5. Comparison of the Three Methods

5.1. Deformation of the Dam Body in August 1999. The deformation of the dam body in August 1999 (water level: 768 m) was predicted by the previous three numerical methods. Figure 7 compares the contours of the predicted settlement using these numerical methods with in-situ observations. The in-situ observation data used in this study were provided by the HydroChina Kunming Engineering Corporation [21]. Horizontal displacements were measured using indium steel wire alignment horizontal displacement meters, and settlements were measured using water level settlement gauges. As shown in Figure 7, the three numerical methods provided almost identical results and agreed reasonably with the in-situ observation data.

Figure 8 shows the locations of the observation points along the interface, where C1-H5, C2-H6, C3-H4, and C4-H2 are the horizontal displacement measurement points and C3-V7 and C4-V4 are the settlement measurement points. The settlement-time curves and horizontal displacement-time curves at typical observation points are displayed in Figures 9 and 10, respectively. The in-situ observations are also plotted for comparison. The three numerical methods predicted almost the same settlements and were in reasonable agreement with the in-situ observations. The horizontal displacements predicted by the three numerical methods were also similar and agreed reasonably with the in-situ observations.

5.2. Separation of the Concrete Face Slab from the Cushion Layer. Figures 11 and 12 show the separation of the concrete face slab from the cushion layer at different construction stages, predicted by the interface element and contact analysis methods, respectively. Table 5 compares the maximum opening width and depth predicted by the three numerical methods with the in-situ observations. The opening width was measured using a TSJ displacement meter, and the depth was measured manually using a ruler.

The contact analysis method predicted a maximum opening width of 0.13 m and a depth of 8.0 m for the stage-I slab, which were in good agreement with the in-situ observations. The thin-layer element and interface element methods predicted no opening for the stage-I slab. At the completion of dam body construction, the contact analysis method predicted a maximum opening width of 0.40 m and a depth of 14.0 m for the stage-II slab, while the in-situ observations were much smaller with an opening width of 0.1m and an opening depth of 5.0 m. The opening widths predicted using the thin-layer element and interface element methods were closer to the in-situ observations. However, the interface element method predicted a much larger opening depth.

As shown in Figure 11, the opening width and depth were mesh-size dependent for both the thin-layer element and interface element methods because they used element information to determine the separation. The opening depth was the depth of the tensile stress zone, and the opening width was the relative displacement. Therefore, the opening width and depth obtained were used only for reference. Conversely, the contact analysis method regarded the concrete face slab and dam body as independent deformable bodies, and thus the separation could be directly calculated and was independent of mesh size as shown in Figure 12. Therefore, it was concluded that the contact analysis method was reliable and accurate in the prediction of the opening width and depth. In summary, the contact analysis method was a better choice for simulating the separation (opening width and depth) of the concrete face slab from the cushion layer.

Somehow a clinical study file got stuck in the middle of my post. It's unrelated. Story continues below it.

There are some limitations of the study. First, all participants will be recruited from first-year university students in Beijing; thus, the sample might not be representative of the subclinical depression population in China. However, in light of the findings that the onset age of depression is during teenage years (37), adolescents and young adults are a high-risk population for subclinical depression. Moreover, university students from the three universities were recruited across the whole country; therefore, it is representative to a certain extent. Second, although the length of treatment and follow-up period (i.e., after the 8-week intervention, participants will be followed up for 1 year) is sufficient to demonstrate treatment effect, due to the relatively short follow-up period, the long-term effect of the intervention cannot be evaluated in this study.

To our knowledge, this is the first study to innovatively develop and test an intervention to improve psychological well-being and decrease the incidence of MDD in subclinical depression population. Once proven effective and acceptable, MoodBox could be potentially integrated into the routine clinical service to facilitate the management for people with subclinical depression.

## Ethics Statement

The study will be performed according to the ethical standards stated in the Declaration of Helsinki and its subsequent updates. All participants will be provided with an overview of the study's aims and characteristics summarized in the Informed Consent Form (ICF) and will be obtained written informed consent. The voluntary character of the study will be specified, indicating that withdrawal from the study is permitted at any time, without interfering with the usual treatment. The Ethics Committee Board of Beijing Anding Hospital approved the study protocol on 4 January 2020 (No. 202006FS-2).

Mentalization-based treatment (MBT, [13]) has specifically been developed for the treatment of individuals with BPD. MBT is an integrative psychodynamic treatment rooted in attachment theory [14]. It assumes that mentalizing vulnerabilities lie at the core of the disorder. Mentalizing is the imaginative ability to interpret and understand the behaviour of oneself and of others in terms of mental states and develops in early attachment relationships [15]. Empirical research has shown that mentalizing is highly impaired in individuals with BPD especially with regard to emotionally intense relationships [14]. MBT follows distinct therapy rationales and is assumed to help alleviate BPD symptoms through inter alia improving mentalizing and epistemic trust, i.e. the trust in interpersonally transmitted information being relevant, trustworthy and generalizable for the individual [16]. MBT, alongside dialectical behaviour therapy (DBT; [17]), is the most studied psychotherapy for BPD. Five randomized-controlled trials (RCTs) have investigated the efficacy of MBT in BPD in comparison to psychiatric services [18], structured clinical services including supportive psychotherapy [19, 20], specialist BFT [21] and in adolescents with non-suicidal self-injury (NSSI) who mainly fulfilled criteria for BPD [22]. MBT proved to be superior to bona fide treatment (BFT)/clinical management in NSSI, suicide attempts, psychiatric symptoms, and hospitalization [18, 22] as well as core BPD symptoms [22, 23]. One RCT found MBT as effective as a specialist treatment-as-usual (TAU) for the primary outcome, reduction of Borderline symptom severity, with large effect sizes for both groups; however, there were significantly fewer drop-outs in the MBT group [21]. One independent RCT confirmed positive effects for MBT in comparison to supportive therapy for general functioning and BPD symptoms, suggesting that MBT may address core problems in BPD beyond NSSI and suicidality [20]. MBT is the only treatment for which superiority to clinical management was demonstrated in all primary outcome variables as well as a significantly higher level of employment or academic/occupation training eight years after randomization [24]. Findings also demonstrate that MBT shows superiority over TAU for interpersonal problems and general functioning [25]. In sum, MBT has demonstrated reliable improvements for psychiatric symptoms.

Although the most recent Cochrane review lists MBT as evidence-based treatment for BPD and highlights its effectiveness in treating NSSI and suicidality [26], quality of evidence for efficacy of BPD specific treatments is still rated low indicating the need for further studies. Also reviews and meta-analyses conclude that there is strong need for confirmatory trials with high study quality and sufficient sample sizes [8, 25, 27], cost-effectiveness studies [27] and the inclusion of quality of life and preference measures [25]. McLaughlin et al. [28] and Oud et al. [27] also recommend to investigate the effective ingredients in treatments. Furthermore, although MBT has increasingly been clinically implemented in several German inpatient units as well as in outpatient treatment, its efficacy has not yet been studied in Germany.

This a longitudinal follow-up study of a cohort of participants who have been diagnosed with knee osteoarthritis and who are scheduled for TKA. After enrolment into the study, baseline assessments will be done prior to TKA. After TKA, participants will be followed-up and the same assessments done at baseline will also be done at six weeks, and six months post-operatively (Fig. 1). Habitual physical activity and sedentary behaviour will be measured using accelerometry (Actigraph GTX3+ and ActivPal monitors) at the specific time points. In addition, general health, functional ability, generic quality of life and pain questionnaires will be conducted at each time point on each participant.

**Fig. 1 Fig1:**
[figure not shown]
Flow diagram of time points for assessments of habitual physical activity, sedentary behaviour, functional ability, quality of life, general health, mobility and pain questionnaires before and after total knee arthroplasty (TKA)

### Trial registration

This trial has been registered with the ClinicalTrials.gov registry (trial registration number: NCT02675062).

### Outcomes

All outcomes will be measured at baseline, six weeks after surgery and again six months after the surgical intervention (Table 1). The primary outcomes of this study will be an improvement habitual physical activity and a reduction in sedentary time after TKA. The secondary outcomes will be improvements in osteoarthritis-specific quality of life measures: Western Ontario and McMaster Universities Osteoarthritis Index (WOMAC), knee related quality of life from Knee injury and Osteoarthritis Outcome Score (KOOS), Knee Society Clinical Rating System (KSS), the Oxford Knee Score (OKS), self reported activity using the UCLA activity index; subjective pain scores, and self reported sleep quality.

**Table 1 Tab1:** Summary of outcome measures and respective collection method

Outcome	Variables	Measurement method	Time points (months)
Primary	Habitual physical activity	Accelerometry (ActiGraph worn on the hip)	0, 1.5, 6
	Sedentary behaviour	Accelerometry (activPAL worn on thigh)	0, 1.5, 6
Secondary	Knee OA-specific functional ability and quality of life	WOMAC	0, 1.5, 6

5.3. Normal Contact Stress along the Interface. The normal contact stress along the interface is compared in Figure 13 for the three numerical methods. Figure 13(a) shows the contact stress immediately before casting the stage-II slab and Figure 13(b) at the completion of dam body construction. As shown in Figure 13(a), the maximum normal stress predicted by the thin-layer element method occurs at the middle of the interface between the stage-I slab and the cushion layer, which is not reasonable because the self-weight of the stage-I slab and water pressure should produce a larger normal stress at the bottom as predicted by the contact analysis method. At this stage, the thin-layer element method failed to predict any separation. Furthermore, thin-layer element method predicted a tensile stress zone at the top of the stage-II slab after completion of the dam body construction (Figure 13(b)). Physically, no tensile stress should exist if separation of the two materials occurs. Because the thin-layer element was basically a solid element, it was unsuitable for separation simulation [9]. The interface element method predicted oscillatory normal contact stress at both stages, and the elimination of such oscillation was difficult [3, 22]. In addition, the interface element method could not predict the separation before casting the stage-II slab, and the opening depth was mesh-size dependent. Therefore, both the thin-layer element and interface element methods could not correctly compute the contact stress or the separation.

5.4. Stresses in the Concrete Face Slab. The stress distribution in the concrete face slab, which was complex because of the deflection of the concrete face slab, was important to the development of cracks. The shear and normal stresses in the concrete face slab at the completion of dam body construction predicted by the three numerical methods, are compared in Figure 14. Both normal and shear stresses predicted by the interface element method were oscillatory and nonzero at the top of the slab. The thin-layer element method predicted less oscillatory stresses; however, its normal and shear stresses were also nonzero at the top of the concrete face slab. The magnitude of the stresses predicted by the contact analysis method was much lower than the other two methods, and the normal and shear stresses were zero at the top of the slab. Moreover, the stress distributions for the concrete face slab looked reasonable.

6. Conclusions